Rember those “safe” names in the last tech bubble-you know, the one’s that could only go up, and never down? Names like Yahoo? Microsoft? Cisco?

But if you recall, those “safety stocks” did go down, and I mean way down…

Yahoo… (down 87%)

Microsoft…(down 65%)

…and Cisco (down 54%)…

Don’t believe me? Tired of cow, cliff, ship and cartoon metaphors? I get it. Then let’s just do the math with a few of my favorite examples, Amazon, Facebook, Netflix, and Google.

Amazon…Good Grief

Amazon. I’ve written about this poster-boy of bubble valuation before.

At today’s absurd valuation of near $1 Trillion, AMZN was valued at 156 times a free cash flow of $5.4 billion for the LTM period ending in March 2018.

The graph below, which compares Amazon’s Free Cash Flow (tanking) to its Price to FCF multiple (skyrocketing), puts this into a rather obvious visual perspective…

Amazon’s only profits come from the cloud (AWS), not from its otherwise infamous e-commerce model.

If you take its 2017 AWS’ sales and operating income out of the equation, Amazon’s e-commerce business generated $160 billion of sales, yet posted an operating income of negative $200 million.

Please read that again. Because what the Amazon balance sheet tells you is that the great e-commerce “miracle” trading at all-time highs posted no profits whatsoever before reaching a $1 trillion market cap in 2018.

In short, virtually the entirety of Amazon’s absurd market cap gain is empty air-i.e. that cartoon character running right over the cliff and suspended in a moment of “uh-oh.”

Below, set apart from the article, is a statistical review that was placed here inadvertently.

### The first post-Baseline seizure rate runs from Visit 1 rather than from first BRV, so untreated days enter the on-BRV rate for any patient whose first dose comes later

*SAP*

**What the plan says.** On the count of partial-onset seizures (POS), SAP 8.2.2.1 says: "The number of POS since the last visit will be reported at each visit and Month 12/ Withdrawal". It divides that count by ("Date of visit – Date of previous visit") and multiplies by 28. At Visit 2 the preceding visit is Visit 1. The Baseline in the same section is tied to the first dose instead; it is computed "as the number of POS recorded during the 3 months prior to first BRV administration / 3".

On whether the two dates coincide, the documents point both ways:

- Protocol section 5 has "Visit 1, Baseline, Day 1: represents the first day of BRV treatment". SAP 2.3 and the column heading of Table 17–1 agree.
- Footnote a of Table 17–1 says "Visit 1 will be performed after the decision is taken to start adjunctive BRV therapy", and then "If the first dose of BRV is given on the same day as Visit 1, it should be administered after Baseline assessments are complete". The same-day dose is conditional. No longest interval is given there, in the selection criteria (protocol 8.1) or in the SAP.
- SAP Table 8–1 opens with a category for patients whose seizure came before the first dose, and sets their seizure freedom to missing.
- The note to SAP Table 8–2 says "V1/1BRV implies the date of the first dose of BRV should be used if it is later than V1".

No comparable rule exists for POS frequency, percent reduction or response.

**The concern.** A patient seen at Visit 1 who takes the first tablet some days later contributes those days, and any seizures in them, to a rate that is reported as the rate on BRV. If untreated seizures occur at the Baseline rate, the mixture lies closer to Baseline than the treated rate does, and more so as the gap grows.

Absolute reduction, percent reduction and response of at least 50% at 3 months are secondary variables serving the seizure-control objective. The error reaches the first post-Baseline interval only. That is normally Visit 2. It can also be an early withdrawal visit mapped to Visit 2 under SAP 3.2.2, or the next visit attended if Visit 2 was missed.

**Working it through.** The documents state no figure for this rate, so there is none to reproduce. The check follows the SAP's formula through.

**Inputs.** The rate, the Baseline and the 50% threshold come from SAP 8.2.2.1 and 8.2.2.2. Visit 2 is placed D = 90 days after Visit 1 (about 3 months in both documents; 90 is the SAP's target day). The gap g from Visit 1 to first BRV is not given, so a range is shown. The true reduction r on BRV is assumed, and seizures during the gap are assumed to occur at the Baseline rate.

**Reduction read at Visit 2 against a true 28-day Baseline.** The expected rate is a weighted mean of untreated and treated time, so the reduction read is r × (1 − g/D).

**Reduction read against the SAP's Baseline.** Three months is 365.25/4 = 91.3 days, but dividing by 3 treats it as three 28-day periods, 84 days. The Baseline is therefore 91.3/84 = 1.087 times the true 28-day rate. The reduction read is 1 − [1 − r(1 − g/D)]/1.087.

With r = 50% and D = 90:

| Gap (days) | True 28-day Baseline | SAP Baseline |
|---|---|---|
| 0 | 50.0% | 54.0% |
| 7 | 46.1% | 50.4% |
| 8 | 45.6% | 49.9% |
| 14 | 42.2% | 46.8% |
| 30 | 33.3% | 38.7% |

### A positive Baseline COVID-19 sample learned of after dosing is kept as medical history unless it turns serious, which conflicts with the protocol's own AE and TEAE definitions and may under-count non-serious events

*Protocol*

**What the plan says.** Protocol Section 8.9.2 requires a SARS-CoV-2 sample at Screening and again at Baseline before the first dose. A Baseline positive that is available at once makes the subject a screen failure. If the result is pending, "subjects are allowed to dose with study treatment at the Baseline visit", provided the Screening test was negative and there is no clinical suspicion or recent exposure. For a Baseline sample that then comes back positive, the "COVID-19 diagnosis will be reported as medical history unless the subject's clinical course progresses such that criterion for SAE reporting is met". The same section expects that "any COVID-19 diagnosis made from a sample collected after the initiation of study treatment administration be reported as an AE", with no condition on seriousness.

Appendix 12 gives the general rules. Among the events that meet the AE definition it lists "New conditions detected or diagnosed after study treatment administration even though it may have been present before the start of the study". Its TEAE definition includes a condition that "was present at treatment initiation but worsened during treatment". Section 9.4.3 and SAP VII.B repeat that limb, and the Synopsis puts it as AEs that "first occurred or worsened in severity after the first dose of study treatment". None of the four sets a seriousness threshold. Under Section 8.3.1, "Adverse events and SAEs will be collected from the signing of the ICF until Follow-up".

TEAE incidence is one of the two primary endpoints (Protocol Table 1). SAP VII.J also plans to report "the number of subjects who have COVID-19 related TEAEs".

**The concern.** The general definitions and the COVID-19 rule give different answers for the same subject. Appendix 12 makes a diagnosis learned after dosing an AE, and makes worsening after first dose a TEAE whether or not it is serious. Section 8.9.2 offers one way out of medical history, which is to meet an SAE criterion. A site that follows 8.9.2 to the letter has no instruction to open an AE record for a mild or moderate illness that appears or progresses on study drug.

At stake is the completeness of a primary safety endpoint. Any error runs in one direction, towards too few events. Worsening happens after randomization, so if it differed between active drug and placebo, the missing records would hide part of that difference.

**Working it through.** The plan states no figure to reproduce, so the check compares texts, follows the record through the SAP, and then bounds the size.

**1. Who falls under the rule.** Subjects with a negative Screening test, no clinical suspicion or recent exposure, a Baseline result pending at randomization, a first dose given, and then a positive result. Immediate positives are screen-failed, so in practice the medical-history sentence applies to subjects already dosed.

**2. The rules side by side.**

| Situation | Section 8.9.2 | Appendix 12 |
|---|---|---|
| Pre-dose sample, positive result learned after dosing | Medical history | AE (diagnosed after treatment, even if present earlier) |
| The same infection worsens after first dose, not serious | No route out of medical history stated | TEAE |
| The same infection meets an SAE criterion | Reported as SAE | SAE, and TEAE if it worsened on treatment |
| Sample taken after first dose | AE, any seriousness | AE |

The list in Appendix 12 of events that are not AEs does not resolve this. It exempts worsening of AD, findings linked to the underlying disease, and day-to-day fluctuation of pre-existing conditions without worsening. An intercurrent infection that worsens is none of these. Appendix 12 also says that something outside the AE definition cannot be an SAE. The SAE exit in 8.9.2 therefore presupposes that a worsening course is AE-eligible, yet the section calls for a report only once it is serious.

Or stated otherwise, Amazon is a screaming neon-red symbol of absurd multiple expansion whose only and mathematical destiny-longer term-is a long, long fall to earth.

Ouch.

Facebook and Google

Facebook and Google, with market caps of $560 billions and $800 billions in March of 2018, respectively, have grown from cash multiples which can’t be sustained-despite all the fun we/you may have enjoyed riding their momentum trade.

In the year it reached its highs, FB traded at 31 times free cash flow and Google was at 38 times. Seems pretty impressive, no?

In fact, both companies are little more than online billboards who have capitalized on winning the war in the modern transition from print to online advertising.

Despite providing the cool technology behind the annoying ads which pop up on your screen, these companies cannot expect to see similar growth in a war that has already been won.

In other words, the best growth is behind them.